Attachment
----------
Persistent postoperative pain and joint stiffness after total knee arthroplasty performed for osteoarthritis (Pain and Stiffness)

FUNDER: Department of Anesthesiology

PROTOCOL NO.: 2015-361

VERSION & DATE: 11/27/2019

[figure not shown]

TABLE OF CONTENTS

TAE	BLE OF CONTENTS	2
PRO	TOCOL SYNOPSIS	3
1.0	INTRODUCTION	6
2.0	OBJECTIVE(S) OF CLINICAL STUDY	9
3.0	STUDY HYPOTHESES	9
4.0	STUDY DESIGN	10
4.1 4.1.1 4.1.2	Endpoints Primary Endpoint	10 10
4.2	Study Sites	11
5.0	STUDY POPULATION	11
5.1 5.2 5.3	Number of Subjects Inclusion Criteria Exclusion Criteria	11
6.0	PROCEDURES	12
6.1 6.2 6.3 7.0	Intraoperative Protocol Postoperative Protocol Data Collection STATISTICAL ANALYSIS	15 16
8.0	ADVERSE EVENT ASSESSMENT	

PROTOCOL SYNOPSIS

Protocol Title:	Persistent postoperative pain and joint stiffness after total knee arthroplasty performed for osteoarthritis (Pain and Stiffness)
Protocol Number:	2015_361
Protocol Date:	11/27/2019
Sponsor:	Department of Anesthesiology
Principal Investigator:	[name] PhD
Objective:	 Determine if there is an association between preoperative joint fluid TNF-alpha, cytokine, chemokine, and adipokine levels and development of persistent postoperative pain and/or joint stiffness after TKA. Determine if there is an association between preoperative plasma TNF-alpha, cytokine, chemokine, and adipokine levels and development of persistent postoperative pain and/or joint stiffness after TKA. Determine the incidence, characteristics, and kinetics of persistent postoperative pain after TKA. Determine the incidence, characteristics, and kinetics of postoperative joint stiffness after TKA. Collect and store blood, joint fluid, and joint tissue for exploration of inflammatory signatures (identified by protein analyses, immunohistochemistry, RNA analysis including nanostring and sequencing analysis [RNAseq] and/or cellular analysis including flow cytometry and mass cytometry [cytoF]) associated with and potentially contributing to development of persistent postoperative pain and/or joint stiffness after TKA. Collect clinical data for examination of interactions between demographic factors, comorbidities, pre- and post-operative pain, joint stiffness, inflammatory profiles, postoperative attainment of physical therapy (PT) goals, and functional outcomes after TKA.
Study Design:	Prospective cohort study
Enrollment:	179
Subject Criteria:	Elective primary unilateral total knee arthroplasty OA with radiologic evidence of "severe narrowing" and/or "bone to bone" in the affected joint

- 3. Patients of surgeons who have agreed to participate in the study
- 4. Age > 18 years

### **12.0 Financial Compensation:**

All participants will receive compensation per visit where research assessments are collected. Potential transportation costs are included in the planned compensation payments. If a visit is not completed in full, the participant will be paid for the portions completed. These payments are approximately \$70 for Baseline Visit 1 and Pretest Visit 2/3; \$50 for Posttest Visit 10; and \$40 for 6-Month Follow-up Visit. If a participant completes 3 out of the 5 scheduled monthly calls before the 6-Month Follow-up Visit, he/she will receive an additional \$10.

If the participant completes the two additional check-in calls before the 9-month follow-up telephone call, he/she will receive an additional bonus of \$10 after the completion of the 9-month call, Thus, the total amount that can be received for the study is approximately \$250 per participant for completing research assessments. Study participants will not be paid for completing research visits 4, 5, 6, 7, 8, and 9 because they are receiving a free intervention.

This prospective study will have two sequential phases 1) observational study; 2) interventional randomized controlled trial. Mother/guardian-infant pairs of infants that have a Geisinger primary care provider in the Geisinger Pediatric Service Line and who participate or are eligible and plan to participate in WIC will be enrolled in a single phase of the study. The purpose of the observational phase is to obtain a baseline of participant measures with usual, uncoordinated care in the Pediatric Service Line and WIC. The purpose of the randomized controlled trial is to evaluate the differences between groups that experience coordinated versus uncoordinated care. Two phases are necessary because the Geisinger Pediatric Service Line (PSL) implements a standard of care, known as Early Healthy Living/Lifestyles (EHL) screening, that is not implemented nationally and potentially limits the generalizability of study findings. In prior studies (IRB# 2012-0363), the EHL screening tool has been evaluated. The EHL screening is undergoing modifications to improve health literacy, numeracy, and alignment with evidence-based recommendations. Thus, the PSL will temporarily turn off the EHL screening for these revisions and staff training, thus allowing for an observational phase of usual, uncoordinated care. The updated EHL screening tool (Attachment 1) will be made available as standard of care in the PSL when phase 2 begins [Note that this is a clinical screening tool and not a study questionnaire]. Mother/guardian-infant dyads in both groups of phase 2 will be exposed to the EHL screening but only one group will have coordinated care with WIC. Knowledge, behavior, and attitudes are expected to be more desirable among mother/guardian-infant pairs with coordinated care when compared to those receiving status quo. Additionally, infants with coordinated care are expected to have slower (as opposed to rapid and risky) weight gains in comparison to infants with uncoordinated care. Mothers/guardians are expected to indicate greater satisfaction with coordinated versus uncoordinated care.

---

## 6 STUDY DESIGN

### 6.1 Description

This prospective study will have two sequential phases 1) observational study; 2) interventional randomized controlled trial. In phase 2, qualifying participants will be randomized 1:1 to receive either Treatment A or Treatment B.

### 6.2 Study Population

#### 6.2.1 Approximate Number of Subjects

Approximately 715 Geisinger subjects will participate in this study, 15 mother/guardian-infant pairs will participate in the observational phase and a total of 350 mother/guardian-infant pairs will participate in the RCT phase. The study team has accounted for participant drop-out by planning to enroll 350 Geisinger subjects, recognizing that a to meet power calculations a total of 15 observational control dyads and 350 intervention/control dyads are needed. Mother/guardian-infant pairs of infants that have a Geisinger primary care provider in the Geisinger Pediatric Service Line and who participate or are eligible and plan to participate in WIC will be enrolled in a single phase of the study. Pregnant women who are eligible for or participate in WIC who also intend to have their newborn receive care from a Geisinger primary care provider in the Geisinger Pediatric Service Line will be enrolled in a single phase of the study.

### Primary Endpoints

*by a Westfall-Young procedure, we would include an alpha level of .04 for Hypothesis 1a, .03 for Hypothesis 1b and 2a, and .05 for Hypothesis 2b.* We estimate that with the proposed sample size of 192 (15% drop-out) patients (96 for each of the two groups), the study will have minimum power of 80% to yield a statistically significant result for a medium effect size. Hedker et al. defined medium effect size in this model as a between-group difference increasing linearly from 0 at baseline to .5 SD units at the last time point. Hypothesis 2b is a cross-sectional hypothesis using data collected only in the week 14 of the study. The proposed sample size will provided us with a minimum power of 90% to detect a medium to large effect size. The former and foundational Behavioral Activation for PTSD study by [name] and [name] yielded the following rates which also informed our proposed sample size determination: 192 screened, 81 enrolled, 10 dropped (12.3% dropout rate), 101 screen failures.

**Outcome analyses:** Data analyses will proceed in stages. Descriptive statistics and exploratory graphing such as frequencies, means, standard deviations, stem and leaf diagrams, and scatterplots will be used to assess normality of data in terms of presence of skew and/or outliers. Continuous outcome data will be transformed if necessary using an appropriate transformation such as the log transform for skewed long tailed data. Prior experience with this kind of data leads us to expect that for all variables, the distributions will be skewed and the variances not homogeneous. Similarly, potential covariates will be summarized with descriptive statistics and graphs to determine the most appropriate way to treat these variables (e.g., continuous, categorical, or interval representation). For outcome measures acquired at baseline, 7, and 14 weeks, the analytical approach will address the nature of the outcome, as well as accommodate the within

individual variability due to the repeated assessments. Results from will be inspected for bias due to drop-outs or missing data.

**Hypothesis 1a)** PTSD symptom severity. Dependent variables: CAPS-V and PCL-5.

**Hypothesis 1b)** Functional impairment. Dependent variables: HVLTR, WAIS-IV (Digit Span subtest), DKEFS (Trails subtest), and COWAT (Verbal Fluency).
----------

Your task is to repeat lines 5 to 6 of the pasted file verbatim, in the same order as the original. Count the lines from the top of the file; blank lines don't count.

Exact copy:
[figure not shown]

TABLE OF CONTENTS